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Passion, Purpose, and Reinvention: Designing Your Life

Use design thinking to chart your course at any stage of life.

“What is it you plan to do with your one wild and precious life?” – Mary Oliver

You are a highly intelligent, dynamic and creative being (yes, you!), and the idea that you have just one purpose and path in life is, well, absurd. In fact, going through transitions and asking yourself what's next is a sign that you are fully awake.

When a client expresses a desire to change careers, my mission is to start moving them toward that new destination. They'll often find reasons to abort the mission, declaring things like, “I’m too old, too busy, or too inexperienced for that position.” It is normal for insecurities to surface amid a significant life change. Unraveling them and reframing the negative thought patterns from which they originate is where I step in.

One of the first steps to changing your life is cultivating self-awareness. And the questions we ask ourselves often shape our self-perception. If fear and self-doubt are holding you hostage, you’ve probably asked yourself questions like, “I’m too old, aren’t I?” or, “I’m not smart enough for medical school, am I?” Reframe your thinking by instead asking yourself, “What careers have my experience and expansive knowledge primed me for?” and “How will I succeed in medical school?” This approach allows you to move forward instead of looking back.

Laura Berger
Dave Evans and Laura Berger
Source: Laura Berger

If you are asking the question, "I'm too old, aren't I?" remember there is no rule book which defines the age for slowing down. For some, it’s 75. For others, retiring just isn’t for them. Wherever you are in life, refuse to wait on changing the things, even your career, that do not fulfill you.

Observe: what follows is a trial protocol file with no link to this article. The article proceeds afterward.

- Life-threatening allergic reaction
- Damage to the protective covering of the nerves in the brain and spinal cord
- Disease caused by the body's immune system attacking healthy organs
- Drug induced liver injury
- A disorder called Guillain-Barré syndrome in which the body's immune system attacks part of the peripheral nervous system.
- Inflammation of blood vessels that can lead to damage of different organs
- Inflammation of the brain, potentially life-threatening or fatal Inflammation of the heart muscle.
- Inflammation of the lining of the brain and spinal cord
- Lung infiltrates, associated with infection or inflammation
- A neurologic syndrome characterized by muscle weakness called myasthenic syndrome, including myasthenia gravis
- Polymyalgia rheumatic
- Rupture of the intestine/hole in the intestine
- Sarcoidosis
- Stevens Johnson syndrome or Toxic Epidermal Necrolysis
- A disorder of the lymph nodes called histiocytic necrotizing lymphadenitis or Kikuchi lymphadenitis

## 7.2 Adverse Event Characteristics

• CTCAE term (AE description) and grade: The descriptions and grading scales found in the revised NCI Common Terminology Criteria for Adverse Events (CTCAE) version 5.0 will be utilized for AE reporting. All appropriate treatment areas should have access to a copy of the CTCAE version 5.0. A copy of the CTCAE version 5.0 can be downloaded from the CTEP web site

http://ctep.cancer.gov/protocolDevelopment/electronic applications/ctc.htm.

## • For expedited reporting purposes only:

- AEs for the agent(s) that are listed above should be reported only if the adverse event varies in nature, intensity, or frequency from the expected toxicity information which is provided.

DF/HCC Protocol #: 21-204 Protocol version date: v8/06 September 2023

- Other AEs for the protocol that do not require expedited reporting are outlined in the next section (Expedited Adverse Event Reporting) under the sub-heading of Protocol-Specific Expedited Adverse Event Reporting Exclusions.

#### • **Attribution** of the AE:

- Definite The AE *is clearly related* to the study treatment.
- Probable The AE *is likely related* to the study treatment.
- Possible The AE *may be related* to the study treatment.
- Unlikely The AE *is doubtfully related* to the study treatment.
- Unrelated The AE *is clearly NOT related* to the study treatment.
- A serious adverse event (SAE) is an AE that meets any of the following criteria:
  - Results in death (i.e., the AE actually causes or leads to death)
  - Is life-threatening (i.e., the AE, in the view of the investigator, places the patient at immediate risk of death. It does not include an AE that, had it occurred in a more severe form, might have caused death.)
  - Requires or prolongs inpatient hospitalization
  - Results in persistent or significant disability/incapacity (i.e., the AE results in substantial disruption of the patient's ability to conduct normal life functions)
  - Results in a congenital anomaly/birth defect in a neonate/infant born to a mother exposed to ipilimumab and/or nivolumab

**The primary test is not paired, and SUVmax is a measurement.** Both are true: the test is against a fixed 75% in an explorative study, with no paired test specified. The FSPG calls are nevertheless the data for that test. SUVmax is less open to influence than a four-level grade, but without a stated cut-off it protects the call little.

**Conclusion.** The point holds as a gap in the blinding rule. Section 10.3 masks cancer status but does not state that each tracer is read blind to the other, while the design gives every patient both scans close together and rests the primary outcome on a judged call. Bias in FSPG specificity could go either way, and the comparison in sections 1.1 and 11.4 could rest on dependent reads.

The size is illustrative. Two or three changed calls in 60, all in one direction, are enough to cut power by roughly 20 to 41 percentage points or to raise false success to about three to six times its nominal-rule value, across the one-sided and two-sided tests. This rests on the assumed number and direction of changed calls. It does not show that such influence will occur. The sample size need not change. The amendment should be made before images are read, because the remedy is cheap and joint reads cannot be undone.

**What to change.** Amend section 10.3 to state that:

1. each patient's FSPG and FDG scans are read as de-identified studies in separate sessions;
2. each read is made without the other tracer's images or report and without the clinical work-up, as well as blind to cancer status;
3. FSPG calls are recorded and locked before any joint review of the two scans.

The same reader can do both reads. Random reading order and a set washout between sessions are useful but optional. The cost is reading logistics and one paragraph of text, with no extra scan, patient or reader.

Dave Evans, co-author of Designing Your Life: How to Live a Well-Lived, Joyous Life, sat with me for a conversation and asserts, “You have become a much richer version of yourself [who’s] not done yet, by the way. You’re not getting older. You’re getting bigger,” He is a young 65 and says, “There’s not enough money in the world to get me to go back and be 35.” So, if you are 55 and still holding onto the you from decades ago, let her go. You won’t abandon your dream of being a psychologist – you just won’t be the 30-year-old version. In fact, your life experience will probably make you a better one.

So, where do you begin? Designing Your Life provides two possible paths you can take. Be open to each option, and identify the things you love about your present role to help guide you:

Option 1: “Relocate” the person you are now. For example, you are ready to leave health care and pursue a more meaningful career working for a non-profit organization. Relocating yourself means choosing a similar role to your current one, but for a new, exciting cause.

Option 2: Choose an entirely new line of work. It may be a career you’ve always dreamt of pursuing, or it could be one that only recently sparked a passion. You may need to go back to school or retrain, and what a fun adventure that would be!

Experimentation is an essential part of design. So, it only makes sense that Stanford engineering professors Bill Burnett and Dave Evans apply the same system to their life design program. It also makes the journey a lot more fun. Here’s how experimentation can lead you to discover new passions and a new path: